The headlines recount – with justice – the surprising and durable strength of the country’s jobs market. Especially telling are the latest figures. After some moderation in the pace of hiring during the middle months of 2023, jobs growth roared back in December and January with payrolls expanding almost 700,000 during those two months alone. These figures moved Federal Reserve (Fed) Chairman Jerome Powell to declare the economy “strong,” adding, to the great disappointment of Wall Street, that the Fed therefore had no need to cut interest rates immediately. These jobs figures, along with a raft of other data, have certainly embarrassed the consensus forecast from earlier in 2023 that the economy was on the verge of recession.

Yet the picture is less clear than the headlines and the now evolving consensus of strength suggest (it always is.) Much statistical and anecdotal news paints a contrary picture that carries the potential of another consensus embarrassment, this time away from the settled opinion of strength — a shift in thinking that could prompt an unsettling adjustment in financial markets.

One bit of contrary news lies in the detail of the otherwise encouraging payroll report. The hiring strength seems to be concentrated in just a few industries, suggesting an ongoing catchup from the worker shortages of past years rather than widespread expansion. Such a situation carries the possibility of a relatively sudden end to the hiring surge. More significantly, statistics other than the payroll count point to weakness. When the Labor Department polls households instead of employers, reports for January and December show some 692,000  fewer people working, effectively the exact reverse of the payroll tally. This household survey indicates no net jobs growth since last July. Some of this difference might reflect the numbers of people who have more than one job. For the household survey, they report that they simply are employed, but the employers count each job. Still, such statistical considerations cannot account for the entire difference or even much of it.

Nor is the so-called “quit rate” especially encouraging. This statistic, also compiled by the Labor Department, tracks the number of Americans who voluntarily quit their jobs. It could show levels of satisfaction and dissatisfaction with working conditions, but since for the great mass of workers these considerations change little from one month to the next and even from one year to the next, the amount of quitting is usually taken as a sign of how much confidence people have that they can find another job. In 2021 and early 2022, the quit rate ran high. Some 3 percent of the working population willingly walked away from their jobs, confident that they could find alternative work quickly if not immediately. On average in 2023, that figure fell some 12 percent, and by year end, the quit rate had settled at just over 2 percent of the working population, about where it was before the pandemic. Clearly, workers are less confident about employment prospects than they were.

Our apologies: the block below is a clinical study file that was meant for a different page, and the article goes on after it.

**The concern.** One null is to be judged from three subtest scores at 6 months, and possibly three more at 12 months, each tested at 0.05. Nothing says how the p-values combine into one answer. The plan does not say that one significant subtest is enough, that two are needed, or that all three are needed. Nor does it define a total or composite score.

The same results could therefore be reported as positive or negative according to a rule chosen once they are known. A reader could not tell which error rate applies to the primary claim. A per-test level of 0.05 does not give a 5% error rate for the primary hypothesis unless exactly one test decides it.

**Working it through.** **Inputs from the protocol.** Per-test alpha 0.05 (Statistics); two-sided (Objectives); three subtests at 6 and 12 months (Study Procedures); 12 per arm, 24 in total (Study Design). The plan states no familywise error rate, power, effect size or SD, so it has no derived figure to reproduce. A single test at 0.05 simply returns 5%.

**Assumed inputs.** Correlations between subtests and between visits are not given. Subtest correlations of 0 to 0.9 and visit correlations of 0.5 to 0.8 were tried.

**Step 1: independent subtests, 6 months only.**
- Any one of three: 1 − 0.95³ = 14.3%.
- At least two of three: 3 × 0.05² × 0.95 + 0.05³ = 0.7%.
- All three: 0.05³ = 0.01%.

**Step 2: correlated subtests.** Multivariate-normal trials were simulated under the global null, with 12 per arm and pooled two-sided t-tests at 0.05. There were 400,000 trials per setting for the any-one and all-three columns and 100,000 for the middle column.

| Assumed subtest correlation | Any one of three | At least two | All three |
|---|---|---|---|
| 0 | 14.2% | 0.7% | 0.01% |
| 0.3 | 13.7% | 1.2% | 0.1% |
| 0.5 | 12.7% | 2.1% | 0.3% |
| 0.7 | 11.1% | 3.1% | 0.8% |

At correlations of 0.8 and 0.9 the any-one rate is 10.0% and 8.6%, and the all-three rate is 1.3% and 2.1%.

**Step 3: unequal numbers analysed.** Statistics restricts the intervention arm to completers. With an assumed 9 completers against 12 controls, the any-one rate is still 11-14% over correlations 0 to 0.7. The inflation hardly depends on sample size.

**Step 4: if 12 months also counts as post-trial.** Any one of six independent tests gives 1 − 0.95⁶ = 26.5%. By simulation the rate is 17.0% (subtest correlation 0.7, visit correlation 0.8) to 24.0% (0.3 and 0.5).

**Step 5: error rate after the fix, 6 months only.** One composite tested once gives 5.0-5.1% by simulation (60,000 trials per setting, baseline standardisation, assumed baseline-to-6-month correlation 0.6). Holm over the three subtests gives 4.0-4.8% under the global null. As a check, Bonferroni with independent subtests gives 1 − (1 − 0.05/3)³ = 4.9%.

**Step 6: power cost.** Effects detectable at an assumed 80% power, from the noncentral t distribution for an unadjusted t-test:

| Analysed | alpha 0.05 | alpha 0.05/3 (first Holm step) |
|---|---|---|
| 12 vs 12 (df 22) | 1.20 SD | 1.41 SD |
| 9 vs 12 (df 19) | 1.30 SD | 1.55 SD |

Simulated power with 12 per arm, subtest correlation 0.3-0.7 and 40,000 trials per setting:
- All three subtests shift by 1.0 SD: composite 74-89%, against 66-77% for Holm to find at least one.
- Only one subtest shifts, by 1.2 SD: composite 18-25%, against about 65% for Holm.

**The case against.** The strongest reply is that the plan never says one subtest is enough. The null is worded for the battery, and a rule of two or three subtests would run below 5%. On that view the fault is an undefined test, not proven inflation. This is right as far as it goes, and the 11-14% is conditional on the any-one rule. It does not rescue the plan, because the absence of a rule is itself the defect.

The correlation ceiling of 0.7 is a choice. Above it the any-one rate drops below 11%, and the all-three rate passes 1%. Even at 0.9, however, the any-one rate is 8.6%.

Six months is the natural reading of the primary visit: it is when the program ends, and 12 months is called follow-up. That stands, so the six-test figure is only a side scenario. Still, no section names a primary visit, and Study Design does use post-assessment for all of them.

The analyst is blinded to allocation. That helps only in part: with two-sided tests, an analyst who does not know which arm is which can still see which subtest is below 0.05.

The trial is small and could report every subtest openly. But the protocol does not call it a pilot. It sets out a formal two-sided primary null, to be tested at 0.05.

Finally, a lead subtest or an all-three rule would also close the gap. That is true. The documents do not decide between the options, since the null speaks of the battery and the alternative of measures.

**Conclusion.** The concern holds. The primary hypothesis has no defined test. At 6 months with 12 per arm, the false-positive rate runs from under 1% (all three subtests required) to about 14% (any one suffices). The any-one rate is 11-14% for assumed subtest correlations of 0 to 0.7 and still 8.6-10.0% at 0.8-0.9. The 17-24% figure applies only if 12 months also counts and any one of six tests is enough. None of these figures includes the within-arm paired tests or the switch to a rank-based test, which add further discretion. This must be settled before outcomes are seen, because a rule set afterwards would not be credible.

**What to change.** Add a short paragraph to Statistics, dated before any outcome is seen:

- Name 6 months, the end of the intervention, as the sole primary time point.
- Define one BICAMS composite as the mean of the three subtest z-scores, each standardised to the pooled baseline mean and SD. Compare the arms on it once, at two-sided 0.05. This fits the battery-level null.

Widespread layoff announcements also need consideration. All the time the payroll figures were soaring, major employers were laying people off. As this new year began, Citigroup announced its intention to cut some 20,000 jobs. Xerox Holdings said it planned to cut payrolls 15 percent. BlackRock announced plans to cut some 3 percent from its immense workforce, while Microsoft made plans to eliminate 1,900 positions. Google, after announcing 30,000 in layoffs last December upped the figure by 1,000 in January. In the retail area, where the payroll survey showed strong hiring, Macy’s announced 2,000 layoffs and Wayfair announced 1,650. Earlier in 2023, Maersk Shipping cut 10,000 jobs and Yellow Corp. looked to reduce its workforce some 30,000. It could be, of course, that other, smaller employers are taking up any slack caused by layoffs in larger firms, but it should raise some skepticism about the payroll statistics filling the headlines.

The safe forecasting resolution of this otherwise puzzling mix of information would hold that these separate and contradictory readings will move toward each other and in time create a picture that is neither as strong as the headlines suggest nor as weak as some of these other insights suggest. Past such resolutions, however, suggest that such a safe course is not really very likely. When in the past such contradictory evidence has appeared, the resolution usually consists of a lurch in one direction or the other. More data will either confirm the payroll picture of strength and the consensus outlook that has formed around it or will contradict it. Therein lies the danger in this situation for such contradictory news will require a radical change in thinking and an unsettling market adjustment.

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